New Jersey Judge to Face Trial for Hindering the Arrest of Robbery Suspect [UPDATED]

gavel2Superior Court judge Carlia Brady, 41, is to stand trial for “knowingly harbor[ing]” a fugitive charged with armed robbery in her Woodbridge home and never calling the police. She was arrested on Tuesday and charged two counts of hindering the apprehension of Jason Prontnicki, 41.

Prontnicki alleged entered a pharmacy with a crowbar and demanded drugs. He is charged with robbing the Old Bridge pharmacy on April 29 and was arrested at Brady’s home. Police say that they two had been dating and that Prontnicki was at Brady’s house for an hour.

Police say that Brady knew that Prontnicki was a fugitive and she could now face up to 10 years in prison if convicted of the second-degree offense.

Brady, who is the first Filipino-American appointed judge in New Jersey, was suspended from her $165,000-a-year job after her arrest.

Notably, the New Jersey law provides for mitigation for a relation in such charges, but that would not apply to an alleged boyfriend:

2C:29-3 Hindering Apprehension or Prosecution

a. A person commits an offense if, with purpose to hinder the detention, apprehension, investigation, prosecution, conviction or punishment of another for an offense or violation of Title 39 of the New Jersey Statutes or a violation of chapter 33A of Title 17 of the Revised Statutes he:

(1)Harbors or conceals the other;

(2)Provides or aids in providing a weapon, money, transportation, disguise or other means of avoiding discovery or apprehension or effecting escape;

(3)Suppresses, by way of concealment or destruction, any evidence of the crime, or tampers with a witness, informant, document or other source of information, regardless of its admissibility in evidence, which might aid in the discovery or apprehension of such person or in the lodging of a charge against him;

(4)Warns the other of impending discovery or apprehension, except that this paragraph does not apply to a warning given in connection with an effort to bring another into compliance with law;

(5)Prevents or obstructs, by means of force, intimidation or deception, anyone from performing an act which might aid in the discovery or apprehension of such person or in the lodging of a charge against him;

(6)Aids such person to protect or expeditiously profit from an advantage derived from such crime; or

(7)Gives false information to a law enforcement officer or a civil State investigator assigned to the Office of the Insurance Fraud Prosecutor established by section 32 of P.L. 1998, c.21 (C. 17: 33A-16).

The offense is a crime of the third degree if the conduct which the actor knows has been charged or is liable to be charged against the person aided would constitute a crime of the second degree or greater, unless the actor is a spouse, parent or child of the person aided, in which case the offense is a crime of the fourth degree. The offense is a crime of the fourth degree if such conduct would constitute a crime of the third degree. Otherwise it is a disorderly persons offense.

I have some question about these charges. This type of charge is rare. First, there is no duty to call police that can be criminally imposed on citizens. It is the harboring that is the crux of the charge. The failure to call police reinforces the claim that this was an intentional effort to hide the man. However, it was only an hour. It is not clear what Brady knew. An hour is not a particularly long time. Faced with a fugitive, even a boyfriend, would lead most people not to attempt a call in his presence. Moreover, assuming that he told her about the crime, it would take some time to do so. She may have asked him to leave. Indeed, it is not clear if he was arrested in the home or on his way out.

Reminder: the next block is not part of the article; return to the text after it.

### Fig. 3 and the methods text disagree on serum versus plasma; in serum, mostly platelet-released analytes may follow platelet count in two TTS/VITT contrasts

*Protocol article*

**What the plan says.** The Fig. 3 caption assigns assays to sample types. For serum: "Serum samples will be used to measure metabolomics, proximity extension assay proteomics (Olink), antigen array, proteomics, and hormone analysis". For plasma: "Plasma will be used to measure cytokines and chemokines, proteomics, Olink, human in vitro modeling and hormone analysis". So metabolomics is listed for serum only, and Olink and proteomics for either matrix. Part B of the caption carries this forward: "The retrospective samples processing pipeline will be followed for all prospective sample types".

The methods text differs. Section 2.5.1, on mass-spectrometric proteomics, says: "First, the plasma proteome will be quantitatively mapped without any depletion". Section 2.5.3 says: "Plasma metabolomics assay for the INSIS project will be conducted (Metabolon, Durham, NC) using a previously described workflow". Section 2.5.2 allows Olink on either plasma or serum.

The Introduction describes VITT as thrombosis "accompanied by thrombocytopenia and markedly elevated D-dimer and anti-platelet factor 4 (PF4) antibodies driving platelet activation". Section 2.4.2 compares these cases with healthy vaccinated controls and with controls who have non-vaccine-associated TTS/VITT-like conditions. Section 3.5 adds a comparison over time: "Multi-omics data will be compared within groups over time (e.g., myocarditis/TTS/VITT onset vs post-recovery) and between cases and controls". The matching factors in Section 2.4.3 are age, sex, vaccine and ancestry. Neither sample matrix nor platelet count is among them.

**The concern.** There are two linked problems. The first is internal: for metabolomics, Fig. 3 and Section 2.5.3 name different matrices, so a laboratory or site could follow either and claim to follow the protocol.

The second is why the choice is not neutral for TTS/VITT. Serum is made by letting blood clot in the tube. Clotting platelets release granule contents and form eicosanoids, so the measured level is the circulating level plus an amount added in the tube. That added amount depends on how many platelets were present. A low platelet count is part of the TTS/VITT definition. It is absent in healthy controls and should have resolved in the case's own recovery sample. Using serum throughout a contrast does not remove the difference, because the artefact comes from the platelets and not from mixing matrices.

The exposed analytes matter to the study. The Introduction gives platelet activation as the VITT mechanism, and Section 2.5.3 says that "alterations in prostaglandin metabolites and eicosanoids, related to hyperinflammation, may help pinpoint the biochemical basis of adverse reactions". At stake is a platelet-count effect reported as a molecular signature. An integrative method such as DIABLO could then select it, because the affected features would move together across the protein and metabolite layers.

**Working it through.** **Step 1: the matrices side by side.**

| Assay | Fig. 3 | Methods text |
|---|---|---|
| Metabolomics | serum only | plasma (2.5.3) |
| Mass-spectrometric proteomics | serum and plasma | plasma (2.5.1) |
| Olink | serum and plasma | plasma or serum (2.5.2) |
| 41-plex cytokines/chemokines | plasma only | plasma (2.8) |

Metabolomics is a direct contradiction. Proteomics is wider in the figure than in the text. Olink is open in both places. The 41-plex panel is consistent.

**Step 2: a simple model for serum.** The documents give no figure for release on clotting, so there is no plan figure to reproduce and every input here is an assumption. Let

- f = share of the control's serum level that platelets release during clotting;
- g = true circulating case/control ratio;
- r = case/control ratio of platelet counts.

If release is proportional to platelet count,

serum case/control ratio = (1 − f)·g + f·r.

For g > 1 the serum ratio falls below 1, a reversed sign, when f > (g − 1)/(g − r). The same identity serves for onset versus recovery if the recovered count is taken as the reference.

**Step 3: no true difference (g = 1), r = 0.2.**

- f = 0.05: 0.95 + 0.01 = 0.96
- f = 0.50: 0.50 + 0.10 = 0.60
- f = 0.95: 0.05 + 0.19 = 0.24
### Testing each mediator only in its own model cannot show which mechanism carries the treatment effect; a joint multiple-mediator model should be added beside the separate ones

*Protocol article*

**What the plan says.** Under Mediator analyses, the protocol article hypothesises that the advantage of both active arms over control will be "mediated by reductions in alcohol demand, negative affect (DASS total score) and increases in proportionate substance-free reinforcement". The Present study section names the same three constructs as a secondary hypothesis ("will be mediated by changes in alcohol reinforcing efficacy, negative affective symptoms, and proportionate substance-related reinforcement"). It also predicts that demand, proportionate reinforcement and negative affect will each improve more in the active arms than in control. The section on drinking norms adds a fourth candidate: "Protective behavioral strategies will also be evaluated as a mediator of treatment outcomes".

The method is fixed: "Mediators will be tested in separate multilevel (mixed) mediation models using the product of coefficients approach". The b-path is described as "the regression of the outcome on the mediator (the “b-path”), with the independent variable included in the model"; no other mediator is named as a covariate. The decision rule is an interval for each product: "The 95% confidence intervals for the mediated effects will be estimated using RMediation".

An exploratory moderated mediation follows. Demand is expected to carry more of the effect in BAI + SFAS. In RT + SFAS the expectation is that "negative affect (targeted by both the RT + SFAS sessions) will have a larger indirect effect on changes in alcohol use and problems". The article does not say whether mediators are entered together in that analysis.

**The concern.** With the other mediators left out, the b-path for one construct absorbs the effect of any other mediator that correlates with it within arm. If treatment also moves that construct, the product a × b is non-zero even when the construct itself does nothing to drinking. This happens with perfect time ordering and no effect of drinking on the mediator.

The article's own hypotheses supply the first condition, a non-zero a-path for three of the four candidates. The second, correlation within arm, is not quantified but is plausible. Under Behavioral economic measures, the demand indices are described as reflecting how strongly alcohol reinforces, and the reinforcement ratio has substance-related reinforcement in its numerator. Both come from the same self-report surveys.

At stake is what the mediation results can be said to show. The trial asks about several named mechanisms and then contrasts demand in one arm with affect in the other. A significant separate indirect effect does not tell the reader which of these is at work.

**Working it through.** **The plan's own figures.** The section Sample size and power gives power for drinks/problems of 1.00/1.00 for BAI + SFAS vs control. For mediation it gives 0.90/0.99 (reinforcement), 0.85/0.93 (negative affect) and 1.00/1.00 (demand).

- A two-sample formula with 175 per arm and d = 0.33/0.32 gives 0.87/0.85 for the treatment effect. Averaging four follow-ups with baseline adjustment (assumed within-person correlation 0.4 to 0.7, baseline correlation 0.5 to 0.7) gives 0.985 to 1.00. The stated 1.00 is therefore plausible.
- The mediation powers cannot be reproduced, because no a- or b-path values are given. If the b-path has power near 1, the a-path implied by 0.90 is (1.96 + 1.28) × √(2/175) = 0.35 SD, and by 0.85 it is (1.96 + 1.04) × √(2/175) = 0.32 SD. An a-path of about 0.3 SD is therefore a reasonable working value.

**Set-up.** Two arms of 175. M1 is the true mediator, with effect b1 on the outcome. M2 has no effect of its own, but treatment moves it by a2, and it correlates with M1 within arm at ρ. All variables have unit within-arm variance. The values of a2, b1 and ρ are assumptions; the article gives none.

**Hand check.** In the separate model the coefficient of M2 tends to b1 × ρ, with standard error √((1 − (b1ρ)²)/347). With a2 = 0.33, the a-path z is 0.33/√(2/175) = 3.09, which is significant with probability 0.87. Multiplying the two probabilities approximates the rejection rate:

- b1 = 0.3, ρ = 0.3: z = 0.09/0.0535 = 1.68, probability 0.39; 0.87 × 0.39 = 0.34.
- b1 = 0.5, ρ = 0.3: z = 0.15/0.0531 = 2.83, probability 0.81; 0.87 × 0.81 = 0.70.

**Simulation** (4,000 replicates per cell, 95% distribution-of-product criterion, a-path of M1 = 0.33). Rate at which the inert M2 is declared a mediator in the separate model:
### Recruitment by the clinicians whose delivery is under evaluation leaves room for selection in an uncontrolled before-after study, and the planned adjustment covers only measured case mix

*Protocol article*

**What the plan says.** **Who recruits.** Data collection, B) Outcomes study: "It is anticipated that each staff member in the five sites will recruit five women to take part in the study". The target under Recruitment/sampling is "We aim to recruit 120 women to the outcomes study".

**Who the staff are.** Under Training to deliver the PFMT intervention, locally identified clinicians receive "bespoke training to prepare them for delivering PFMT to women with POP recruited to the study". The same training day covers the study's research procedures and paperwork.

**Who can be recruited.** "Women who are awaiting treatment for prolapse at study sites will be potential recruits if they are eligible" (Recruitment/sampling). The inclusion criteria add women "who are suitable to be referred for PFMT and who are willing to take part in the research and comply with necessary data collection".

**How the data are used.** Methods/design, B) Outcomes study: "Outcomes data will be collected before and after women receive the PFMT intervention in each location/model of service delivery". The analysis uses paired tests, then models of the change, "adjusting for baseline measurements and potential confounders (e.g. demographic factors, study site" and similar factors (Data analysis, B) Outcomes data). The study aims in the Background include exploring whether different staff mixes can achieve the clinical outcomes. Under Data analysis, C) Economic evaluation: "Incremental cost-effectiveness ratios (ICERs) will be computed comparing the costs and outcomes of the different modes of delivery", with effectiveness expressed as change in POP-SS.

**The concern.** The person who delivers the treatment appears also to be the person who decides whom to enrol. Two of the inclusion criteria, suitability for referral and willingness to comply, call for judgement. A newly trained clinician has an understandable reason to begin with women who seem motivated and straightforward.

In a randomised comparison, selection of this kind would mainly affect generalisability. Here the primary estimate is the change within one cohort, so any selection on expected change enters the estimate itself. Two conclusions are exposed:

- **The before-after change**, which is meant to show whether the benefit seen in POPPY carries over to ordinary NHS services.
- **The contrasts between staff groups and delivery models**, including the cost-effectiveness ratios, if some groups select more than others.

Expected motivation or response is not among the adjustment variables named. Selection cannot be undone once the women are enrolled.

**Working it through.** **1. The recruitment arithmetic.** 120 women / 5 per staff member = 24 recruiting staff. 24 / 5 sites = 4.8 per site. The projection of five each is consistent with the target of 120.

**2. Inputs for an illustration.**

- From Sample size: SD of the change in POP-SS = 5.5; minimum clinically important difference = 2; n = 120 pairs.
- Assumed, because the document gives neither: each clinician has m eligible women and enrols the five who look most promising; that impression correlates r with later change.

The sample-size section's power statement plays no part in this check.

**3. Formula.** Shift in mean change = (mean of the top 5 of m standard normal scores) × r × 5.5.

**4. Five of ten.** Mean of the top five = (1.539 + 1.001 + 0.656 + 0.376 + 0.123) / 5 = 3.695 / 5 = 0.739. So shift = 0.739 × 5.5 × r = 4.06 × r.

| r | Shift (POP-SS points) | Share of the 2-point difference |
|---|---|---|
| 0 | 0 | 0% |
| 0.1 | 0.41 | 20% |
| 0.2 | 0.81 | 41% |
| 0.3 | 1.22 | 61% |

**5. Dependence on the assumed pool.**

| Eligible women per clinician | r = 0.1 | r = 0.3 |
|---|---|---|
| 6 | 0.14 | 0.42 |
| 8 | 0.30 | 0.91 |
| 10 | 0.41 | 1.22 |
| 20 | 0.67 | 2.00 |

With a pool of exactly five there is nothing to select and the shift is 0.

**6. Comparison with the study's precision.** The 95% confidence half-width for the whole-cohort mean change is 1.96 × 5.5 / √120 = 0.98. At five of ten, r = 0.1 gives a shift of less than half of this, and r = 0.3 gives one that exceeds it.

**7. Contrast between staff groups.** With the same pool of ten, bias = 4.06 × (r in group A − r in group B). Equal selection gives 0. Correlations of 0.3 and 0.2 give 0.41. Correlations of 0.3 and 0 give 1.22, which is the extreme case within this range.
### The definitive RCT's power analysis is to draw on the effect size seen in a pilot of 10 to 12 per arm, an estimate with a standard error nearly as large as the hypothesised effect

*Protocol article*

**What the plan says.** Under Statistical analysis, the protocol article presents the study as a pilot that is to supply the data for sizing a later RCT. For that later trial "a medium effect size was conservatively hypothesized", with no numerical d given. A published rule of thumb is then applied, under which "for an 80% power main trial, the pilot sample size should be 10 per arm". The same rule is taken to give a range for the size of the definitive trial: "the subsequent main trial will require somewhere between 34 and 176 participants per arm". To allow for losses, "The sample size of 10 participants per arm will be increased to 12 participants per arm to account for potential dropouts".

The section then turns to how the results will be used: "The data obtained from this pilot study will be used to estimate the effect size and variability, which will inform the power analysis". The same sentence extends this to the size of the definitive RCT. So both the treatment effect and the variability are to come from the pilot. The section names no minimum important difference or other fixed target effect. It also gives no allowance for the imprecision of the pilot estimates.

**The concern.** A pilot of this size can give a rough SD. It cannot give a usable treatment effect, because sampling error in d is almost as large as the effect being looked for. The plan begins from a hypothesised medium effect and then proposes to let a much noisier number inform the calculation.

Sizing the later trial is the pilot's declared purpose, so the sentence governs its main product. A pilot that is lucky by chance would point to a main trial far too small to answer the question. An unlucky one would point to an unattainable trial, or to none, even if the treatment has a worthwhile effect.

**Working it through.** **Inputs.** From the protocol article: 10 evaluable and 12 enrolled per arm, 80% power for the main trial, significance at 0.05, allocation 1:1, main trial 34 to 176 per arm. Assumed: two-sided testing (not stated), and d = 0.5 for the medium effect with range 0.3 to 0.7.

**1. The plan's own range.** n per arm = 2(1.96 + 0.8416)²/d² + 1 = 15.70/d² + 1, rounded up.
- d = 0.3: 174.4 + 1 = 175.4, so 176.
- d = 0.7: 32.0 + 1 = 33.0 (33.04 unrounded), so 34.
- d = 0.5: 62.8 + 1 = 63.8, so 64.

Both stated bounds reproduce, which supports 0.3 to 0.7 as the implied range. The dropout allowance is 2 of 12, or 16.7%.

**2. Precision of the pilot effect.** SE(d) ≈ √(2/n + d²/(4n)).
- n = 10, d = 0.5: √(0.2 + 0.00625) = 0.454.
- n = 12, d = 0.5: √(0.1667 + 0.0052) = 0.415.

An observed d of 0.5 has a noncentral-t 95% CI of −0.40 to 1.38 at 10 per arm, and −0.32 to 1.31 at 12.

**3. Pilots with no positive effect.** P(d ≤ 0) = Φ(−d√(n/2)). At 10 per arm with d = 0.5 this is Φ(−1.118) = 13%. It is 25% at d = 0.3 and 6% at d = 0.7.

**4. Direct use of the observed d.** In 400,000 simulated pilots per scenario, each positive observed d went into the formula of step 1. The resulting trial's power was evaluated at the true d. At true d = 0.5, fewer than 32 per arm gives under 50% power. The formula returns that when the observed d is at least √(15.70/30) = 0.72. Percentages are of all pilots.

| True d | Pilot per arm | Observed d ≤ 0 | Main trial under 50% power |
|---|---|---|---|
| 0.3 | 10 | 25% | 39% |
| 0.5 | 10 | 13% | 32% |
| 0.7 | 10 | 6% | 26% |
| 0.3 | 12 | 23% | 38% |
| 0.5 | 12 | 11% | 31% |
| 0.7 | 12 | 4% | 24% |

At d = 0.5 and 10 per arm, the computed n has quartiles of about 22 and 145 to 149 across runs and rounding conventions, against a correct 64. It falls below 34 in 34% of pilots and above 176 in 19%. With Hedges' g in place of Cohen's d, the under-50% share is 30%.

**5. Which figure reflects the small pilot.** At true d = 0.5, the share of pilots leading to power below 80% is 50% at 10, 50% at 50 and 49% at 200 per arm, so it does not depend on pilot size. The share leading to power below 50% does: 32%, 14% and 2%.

This would seem a case that favors the defense unless there is any additional evidence of assistance or an attempt to conceal the suspect.

Update:

 Steve Kaflowitz, counsel for Judge Brady, has reached out to me with the following update on the aftermath of this story:

“For your information, she was eventually indicted for two counts of hindering and one count of official misconduct.  The official misconduct charge was dismissed as legally insufficient.  See State v. Brady, 452 N.J. Super.143 (App. Div. 2017).   On March 1, 2018, the hindering counts were dropped on the State’s motion.  The State recognized that with the ex-boyfriend refusing to testify, by invoking his Fifth Amendment privilege, it didn’t have a sufficient case to go to trial.  The ex-boyfriend’s invocation of his Fifth was based on the fact that his appeal of his robbery conviction was pending.  Thus, any testimony he might give as to Brady hindering his apprehension for that warrant would be consciousness-of-guilt evidence as far as he was concerned.  Rest assured, our defense team was confident that even if the ex-boyfriend had testified, Brady would have been found not guilty because of the tissue-thin proofs.  Of most importance, he would have testified (consistent with his multiple taped statements to the police on the day that Brady was arrested) that at all times during his interactions with her after she had learned of the existence of a warrant for him, he had assured to her that he intended to turn himself in once he had obtained a lawyer.  He also would have testified (again, consistent with his statements) that she had insisted that he do just that and that they have nothing to do with each other until after he had straightened out his legal problems.”

Source: NJ

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